The job of a journalist is hard. New subjects crop up each day, and the task by the deadline is to demystify a topic for the general public. A common technique is to use familiar markers to interpret new ones. Give the reader something they know to help understand things they don’t: “The KitchenAid stand mixer is the Cadillac of cooking equipment,” or “The new Blackberry Curve is the answer to the iPhone.”
But the seduction of this technique poses some serious problems.
This has been the case with Google’s new offering called Knol, the so-called “Wikipedia rival,” which is meant to “highlight authors” creating user-generated content.
The recent general reporting around Google Knol has been rather atrocious. For the lack of any better metaphors, most journalists (including professional “tech journalists”) saw the “user created” part of Knol and lacking any significant understanding about either project, immediately labeled it a “Wikipedia rival.” A quick Yahoo News and Google News search sees an overwhelming number of headlines trumpeting Knol as this Wikipedia “rival” or Google’s “answer” to the free encyclopedia.
But besides simplistically sharing a “user generated” Web 2.0 pedigree, the comparison is flawed in so many ways.
The head-to-head matchup seems obvious because Wikipedia is the only thing that immediately comes to mind to most writers when thinking “user generated.” I contend it’s lazy journalism, where respected tech outlets also fell for this trap. It seems it was too tempting to stick by the story, portraying nonprofit David competing against corporate search king Goliath.
The result, is we’re stuck with this fallacious “media narrative.” And from now on, Knol will always be seen as Wikipedia’s foil. Even when it’s not.
Have you heard of Associated Content, Squidoo, Helium or WikiHow? No? If you haven’t, you shouldn’t be writing about Google Knol. These are exactly the working models that Google Knol is up against, not Wikipedia’s.
- Goal: “first thing someone who searches for this topic for the first time will want to read”
- Articles are controlled by a single author, who has to use a real name.
- Collaboration: at the discretion of the lead author aka “moderated collaboration”
- Opinions are allowed and encouraged in articles, and there can be competing articles about the same subject.
- Knol may include ads at the discretion of the author, and profits shared
- Licensing of content is varied: can be CC-BY, CC-BY noncommercial, or traditional copyright
- “Google will not serve as an editor in any way”
- “So what subjects can I write on? (Almost) anything you like. You pick the subject and write it the way you see fit.”
As a result, most of the content that has emerged so far resemble the “practical” content sites as listed above:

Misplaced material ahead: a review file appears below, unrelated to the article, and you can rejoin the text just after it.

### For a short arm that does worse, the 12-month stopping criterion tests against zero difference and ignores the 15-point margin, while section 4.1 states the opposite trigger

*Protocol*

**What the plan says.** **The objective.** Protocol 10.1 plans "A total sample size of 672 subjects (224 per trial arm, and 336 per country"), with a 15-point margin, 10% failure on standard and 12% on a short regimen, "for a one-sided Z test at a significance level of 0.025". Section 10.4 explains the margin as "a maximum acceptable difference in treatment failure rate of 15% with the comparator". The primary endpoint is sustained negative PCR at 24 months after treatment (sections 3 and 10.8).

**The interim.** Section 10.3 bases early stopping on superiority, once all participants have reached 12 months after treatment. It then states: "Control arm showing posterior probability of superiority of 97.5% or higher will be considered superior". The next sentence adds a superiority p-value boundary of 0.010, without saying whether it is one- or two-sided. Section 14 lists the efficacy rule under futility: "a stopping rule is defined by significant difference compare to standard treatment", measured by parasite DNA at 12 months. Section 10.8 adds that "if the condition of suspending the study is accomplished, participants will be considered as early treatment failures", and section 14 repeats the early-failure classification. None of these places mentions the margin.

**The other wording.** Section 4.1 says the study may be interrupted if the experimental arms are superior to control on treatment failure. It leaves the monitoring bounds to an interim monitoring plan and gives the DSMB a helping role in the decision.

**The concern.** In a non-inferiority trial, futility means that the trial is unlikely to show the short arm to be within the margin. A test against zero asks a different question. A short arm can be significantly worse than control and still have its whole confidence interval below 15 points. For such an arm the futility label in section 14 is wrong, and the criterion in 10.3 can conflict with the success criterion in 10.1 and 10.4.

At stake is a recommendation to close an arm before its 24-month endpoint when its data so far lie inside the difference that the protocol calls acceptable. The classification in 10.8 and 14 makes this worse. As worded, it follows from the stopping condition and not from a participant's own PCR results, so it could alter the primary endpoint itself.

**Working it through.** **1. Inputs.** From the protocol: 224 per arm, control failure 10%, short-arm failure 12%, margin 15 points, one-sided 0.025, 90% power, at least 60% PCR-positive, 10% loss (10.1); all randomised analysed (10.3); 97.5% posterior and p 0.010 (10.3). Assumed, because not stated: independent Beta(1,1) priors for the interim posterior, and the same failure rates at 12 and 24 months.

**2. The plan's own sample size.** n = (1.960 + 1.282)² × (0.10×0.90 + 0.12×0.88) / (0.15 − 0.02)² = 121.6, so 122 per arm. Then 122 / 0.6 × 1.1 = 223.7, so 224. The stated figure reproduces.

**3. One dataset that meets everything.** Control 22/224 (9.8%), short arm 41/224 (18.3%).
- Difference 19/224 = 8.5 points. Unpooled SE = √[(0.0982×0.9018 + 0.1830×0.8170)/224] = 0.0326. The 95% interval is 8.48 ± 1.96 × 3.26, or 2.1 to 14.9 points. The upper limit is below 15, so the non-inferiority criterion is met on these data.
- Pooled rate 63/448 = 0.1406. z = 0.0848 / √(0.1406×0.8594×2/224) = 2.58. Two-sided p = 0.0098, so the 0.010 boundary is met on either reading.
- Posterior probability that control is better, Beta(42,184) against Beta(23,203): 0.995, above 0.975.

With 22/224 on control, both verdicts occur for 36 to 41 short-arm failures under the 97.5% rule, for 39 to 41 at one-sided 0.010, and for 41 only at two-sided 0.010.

how-to guides, health and medical advice, consumer/buyers guides, business/career pointers. These are exactly the things Wikipedia has insisted it does not want to be.
Don’t take my word for it, see the guidelines at [[What_Wikipedia_is_not]]
- Wikipedia is not a manual, guidebook, or textbook…
- A Wikipedia article should not read like a how-to style manual of instructions, advice (legal, medical, or otherwise) or suggestions, or contain how-tos. This includes tutorials, walk-throughs, instruction manuals, game guides, and recipes. If you are interested in a how-to style manual, you may want to look at wikiHow or our sister project Wikibooks.
The guidelines of Wikipedia also prohibit: personal essays, advocacy, opinion pieces on current affairs or politics, scandal mongering or gossip columns and self promotion.
Although Knol has been touted as a more responsible, moderated Wikipedia the above policies actually makes Knol much more liberal and uncontrolled than Wikipedia, which has many guidelines about what constitutes an article, what is acceptable content, and how to abide by its neutral point of view policy.
By throttling collaboration through a single lead author, you lose what has been Wikipedia’s hallmaark — the “piranha effect” of people building off each others’ work and evolving content beyond a single author’s knowledge.
Let’s put these criteria up side by side again:
|Barrier to entry||High
|Multiple similar articles||Yes||No|
|Deletion/editing among articles||No||Yes|
Let me pull out my journalism professor’s ruler and whap all the tech journalists on the wrist who have used this comparison. Let’s please stop pitting these two against each other.
From my feed of Yahoo News reporting on Wikipedia and Knol, here are my three tier ratings of how folks did on this story. I will not even bother hyperlinking to the stories I considered faulty analysis.
- Google launches Wikipedia rival Knol (ZDNet UK)
- Google Launches Its Challenge To Wikipedia With Wide Release Of Knol (paidContent.org via Yahoo! Finance)
- Google’s Wikipedia rival, Knol, goes public (CNET)
- Google Launches Its Challenge To Wikipedia With Wide Release Of Knol (CBS News)
- Google launches Wikipedia rival (IT World)
- Knol: Google Takes on Wikipedia (ReadWriteWeb)
- Knol, Google’s Version of Wikipedia, Goes Public (PC Magazine)
- Knol: (n.) Google’s version of Wikipedia (BetaNews)
- Google infiltrates the knowledge sharing game (SiliconIndia)
- Google unveils Wikipedia-like tool (Australian IT)
- Google’s Knol Launches: Like Wikipedia, With Moderation (Search Engine Land)
- Wikipedia, Meet Knol (New York Times)
- Google Launches Knol, The Monetizable Wikipedia (TechCrunch)
- Google Makes Knol Publically Available (EContent Magazine)
- Google Knol Launches; More Like Squidoo than Wikipedia (Mashable)
- Google Decides to Make its Knol Site a Moderated Wikipedia (Search Engine Journal)
- Knol is no Wiki (techkeyla.com)
And for those still debating the quality of “blogging vs journalism” issue, consider all the best sources for reporting on the Knol launch are, yes, blogs.